CASE STUDY: Network Storage Evaluations Using Reliability Calculations:

CASE STUDY: Network Storage Evaluations Using Reliability Calculations This section uses a case study to introduce concepts and calculations for systematically comparing redundancy and reliability factors as they apply to network storage configurations. We will determine a reliability figure on three very basic architectures. The starting point of our study is the network storage requirements.

Network Storage Requirements:

Network Storage Requirements We want networked storage that has access to one server. Later, this storage will be accessible to other servers. The server is already in place, and has been designed to sustain single component hardware failures (with dual host bus adapters (HBAs), for example). Data on this storage must be mirrored, and the storage access must also stand up to hardware failures. The cost of the storage system must be reasonable, while still providing good performance.

Architecture 1:

Architecture 1 Architecture 1 provides the basic storage necessities we are looking for with the following advantages and disadvantages: Advantages: Storage is accessible if one of the links is down. Storage A is mirrored onto B. Other servers can be connected to the concentrator to access the storage. Disadvantages: If the concentrator fails, we have no more access to the storage. This concentrator is a single point of failure(SPOF).

Architecture 2:

Architecture 2 Architecture 2 has been improved to take into account the previous SPOF. A concentrator has been added. Advantages: If any links or components go down, storage is still accessible (resilient to hardware failures). Data is mirrored (Disk A <-> Disk B). Other servers can be connected to both concentrators to access the storage space.

Architecture 3:

Architecture 3 The main difference is that Disk A and Disk B have only one data path. Disk A is still mirrored to Disk B, as required. This architecture has all the advantages of the previous architectures with the following differences: Disk A can only be accessed through Link C, and Disk B only through Link D. There is no data multi pathing software layer, which results in easier administration and easier troubleshooting.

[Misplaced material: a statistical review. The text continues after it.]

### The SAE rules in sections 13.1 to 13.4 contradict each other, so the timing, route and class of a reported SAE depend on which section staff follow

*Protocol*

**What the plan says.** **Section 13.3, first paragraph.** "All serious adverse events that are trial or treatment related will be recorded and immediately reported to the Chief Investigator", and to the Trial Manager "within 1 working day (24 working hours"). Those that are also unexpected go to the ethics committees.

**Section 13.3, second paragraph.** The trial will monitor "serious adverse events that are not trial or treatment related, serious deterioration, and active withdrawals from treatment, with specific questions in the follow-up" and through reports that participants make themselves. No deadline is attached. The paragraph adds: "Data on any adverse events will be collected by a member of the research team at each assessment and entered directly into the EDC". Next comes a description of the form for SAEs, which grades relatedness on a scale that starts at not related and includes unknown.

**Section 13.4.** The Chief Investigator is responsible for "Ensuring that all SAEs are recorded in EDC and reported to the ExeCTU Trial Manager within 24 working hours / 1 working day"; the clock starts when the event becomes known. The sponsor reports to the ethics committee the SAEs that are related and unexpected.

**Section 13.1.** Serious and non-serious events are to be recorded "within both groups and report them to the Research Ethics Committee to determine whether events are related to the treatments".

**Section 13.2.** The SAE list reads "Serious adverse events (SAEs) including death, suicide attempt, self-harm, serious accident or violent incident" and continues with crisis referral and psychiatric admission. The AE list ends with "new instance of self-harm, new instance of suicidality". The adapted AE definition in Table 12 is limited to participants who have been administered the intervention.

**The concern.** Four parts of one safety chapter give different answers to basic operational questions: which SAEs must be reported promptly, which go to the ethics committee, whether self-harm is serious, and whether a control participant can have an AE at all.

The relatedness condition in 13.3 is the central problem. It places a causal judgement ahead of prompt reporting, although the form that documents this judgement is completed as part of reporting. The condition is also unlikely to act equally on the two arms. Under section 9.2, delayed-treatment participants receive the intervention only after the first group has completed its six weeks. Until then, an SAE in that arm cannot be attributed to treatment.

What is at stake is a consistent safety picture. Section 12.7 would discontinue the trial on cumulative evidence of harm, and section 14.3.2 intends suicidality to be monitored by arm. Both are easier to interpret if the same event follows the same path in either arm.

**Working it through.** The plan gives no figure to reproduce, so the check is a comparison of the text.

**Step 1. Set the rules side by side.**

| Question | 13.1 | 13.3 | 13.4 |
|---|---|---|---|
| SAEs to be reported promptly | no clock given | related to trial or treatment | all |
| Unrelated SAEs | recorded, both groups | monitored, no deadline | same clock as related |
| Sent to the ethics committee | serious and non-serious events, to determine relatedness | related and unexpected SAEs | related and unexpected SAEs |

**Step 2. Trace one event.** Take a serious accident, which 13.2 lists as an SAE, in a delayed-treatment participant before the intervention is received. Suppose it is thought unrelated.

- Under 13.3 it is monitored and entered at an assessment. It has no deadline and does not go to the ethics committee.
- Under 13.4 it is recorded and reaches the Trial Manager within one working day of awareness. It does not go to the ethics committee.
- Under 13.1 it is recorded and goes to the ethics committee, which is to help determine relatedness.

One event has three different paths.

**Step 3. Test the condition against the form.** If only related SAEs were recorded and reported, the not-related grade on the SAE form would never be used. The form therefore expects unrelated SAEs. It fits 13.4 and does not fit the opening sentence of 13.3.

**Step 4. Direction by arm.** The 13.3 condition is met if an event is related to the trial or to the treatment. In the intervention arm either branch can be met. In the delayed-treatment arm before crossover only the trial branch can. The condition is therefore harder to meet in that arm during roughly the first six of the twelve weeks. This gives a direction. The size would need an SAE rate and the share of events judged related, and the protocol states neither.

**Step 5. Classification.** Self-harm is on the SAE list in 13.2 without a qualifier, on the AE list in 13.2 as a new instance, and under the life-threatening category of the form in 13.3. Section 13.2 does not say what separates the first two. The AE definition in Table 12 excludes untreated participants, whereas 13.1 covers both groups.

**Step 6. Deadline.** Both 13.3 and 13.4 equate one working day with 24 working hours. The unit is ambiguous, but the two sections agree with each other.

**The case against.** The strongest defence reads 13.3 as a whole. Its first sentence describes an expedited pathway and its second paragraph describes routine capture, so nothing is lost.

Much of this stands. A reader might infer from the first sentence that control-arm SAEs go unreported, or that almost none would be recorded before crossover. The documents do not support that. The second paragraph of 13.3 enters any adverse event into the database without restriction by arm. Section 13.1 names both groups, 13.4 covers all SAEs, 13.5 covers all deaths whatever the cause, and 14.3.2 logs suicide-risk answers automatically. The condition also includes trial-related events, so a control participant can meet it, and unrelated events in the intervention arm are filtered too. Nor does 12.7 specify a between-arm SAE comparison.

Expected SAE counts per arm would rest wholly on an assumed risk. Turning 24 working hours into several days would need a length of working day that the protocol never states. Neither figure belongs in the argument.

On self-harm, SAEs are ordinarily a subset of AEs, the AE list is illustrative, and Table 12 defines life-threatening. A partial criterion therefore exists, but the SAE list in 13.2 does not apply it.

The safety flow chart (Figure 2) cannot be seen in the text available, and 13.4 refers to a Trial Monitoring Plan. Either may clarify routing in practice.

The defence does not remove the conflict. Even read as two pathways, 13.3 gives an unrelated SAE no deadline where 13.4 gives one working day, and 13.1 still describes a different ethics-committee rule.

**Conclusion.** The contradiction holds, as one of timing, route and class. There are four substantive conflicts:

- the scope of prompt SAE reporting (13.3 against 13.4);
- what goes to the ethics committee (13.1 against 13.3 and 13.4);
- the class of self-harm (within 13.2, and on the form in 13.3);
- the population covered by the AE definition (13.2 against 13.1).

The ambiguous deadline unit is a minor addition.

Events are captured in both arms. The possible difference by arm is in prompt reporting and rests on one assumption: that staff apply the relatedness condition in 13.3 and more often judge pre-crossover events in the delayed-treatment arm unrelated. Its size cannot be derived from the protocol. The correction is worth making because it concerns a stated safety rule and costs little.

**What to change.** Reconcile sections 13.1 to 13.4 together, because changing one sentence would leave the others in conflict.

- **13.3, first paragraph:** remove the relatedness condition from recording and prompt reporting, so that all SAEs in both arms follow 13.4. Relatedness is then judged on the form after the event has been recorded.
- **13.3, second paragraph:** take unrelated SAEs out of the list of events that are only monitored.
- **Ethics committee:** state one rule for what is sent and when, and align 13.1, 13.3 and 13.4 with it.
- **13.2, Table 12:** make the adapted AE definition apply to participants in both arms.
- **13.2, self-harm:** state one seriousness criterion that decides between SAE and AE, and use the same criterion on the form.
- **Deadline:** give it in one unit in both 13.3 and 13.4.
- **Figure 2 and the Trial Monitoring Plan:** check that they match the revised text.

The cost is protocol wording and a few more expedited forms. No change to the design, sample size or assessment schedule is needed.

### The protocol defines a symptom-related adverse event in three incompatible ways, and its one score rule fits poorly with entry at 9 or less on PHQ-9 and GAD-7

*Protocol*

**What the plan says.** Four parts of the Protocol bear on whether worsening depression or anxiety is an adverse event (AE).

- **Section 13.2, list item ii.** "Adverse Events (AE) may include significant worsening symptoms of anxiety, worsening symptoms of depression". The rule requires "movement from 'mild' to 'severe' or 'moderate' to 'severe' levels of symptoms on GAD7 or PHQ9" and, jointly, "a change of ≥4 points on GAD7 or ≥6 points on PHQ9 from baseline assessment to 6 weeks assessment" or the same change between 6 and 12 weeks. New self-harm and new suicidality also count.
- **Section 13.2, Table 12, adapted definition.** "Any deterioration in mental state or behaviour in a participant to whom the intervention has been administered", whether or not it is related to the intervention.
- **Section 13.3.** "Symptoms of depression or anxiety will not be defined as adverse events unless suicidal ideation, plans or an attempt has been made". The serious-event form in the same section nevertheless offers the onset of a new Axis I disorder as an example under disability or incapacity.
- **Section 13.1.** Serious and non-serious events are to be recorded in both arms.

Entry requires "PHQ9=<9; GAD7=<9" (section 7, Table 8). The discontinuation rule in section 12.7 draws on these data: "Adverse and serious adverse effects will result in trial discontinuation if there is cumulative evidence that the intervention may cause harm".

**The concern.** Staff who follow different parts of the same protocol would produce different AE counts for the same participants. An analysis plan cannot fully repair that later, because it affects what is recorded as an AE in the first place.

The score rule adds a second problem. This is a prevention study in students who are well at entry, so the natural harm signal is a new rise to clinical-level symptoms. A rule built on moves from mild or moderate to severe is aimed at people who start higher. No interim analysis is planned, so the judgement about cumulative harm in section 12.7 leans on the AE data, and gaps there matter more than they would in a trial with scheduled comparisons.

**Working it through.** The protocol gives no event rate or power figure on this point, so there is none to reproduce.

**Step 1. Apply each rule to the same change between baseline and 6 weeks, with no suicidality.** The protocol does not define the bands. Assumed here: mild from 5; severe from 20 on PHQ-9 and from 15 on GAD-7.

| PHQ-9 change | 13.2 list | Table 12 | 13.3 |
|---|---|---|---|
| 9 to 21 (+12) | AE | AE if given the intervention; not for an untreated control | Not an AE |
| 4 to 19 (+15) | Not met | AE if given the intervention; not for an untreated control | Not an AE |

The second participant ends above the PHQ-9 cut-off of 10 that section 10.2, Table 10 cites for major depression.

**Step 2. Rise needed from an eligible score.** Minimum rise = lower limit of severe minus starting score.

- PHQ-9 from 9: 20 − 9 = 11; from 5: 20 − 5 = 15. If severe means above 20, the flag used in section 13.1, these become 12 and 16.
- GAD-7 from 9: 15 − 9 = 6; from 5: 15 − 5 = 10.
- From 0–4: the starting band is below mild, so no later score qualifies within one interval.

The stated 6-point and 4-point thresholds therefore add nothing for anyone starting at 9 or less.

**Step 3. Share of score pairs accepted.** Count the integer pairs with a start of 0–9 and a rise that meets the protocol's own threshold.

Determining Reliability:

Determining Reliability Using the reliability formulas , we can determine which architecture has the highest reliability value. For the purpose of this article , we will use sample MTBF values (as obtained by the manufacturer) and AFR*(Annual Failure Rate) values shown in the table below: *(The AFR for each component was calculated using the MTBF where (8760/MTBF) = AFR). The example MTBF values were taken from real network storage component statistics. However, such values vary greatly, and these numbers are given here purely for illustration .

Determining Reliability:

Determining Reliability Component AFR Variable Sample MTBF Values (hours) AFR HBA 1 H 800,000 0.011 HBA 2 H LINK A L 400,000 0.022 LINK B L Concentrator 1 C 580,000 0.0151 Concentrator 2 C LINK C L 400,000 0.022 LINK D L Disk A D 1,000,000 0.0088 Disk B D

Determining Reliability:

Determining Reliability Having the rate of failure of each individual component, we can obtain the system's annual failure rate AFR and consequently the system reliability (R) and system MTBF values. The AFR values of redundant components are multiplied to the power equal to the number of redundant components. The AFR values of non-redundant components are multiplied by the number of those components in series.